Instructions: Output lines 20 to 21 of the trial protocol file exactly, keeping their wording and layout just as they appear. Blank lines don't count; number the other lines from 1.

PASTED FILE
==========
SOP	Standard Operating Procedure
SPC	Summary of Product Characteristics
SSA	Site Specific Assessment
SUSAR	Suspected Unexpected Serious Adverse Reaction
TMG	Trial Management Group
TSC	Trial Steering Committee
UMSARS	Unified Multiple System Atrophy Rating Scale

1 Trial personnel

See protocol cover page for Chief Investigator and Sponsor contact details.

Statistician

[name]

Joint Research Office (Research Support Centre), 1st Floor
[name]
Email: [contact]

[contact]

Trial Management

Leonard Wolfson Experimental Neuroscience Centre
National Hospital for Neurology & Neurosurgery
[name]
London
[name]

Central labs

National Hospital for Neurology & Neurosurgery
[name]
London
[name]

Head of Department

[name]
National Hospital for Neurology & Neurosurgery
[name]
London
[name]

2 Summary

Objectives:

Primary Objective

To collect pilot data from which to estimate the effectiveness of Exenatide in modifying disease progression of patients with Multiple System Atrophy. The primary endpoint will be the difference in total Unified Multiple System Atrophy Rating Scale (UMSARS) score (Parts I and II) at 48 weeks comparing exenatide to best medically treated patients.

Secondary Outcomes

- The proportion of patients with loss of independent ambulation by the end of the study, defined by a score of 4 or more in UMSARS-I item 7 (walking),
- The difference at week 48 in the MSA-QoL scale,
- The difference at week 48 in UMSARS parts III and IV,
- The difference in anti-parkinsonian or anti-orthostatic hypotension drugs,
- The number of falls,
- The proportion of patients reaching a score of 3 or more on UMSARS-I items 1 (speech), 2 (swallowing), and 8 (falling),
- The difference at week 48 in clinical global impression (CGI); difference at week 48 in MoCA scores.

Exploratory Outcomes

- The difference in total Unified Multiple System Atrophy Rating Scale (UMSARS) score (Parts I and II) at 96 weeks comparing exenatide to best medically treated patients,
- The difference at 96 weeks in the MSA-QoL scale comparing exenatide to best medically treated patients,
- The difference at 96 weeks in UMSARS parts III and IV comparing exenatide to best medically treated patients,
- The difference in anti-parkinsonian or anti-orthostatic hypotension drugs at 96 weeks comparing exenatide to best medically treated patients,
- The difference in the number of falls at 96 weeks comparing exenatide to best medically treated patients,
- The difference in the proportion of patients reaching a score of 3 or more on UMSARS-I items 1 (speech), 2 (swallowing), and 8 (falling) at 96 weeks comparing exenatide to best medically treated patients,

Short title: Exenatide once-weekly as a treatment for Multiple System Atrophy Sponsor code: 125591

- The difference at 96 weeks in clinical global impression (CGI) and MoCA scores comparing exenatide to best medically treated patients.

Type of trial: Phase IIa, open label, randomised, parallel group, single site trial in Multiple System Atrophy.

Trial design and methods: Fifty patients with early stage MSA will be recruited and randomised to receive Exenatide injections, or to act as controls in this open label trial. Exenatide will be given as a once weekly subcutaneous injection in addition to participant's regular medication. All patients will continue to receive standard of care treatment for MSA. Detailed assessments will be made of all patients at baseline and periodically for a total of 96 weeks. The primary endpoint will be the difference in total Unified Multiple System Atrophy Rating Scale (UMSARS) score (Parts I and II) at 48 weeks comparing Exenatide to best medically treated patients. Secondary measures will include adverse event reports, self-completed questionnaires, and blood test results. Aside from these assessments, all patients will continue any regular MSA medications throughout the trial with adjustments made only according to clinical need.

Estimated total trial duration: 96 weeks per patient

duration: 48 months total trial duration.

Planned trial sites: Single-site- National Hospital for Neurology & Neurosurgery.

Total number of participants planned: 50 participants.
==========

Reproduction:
London
[name]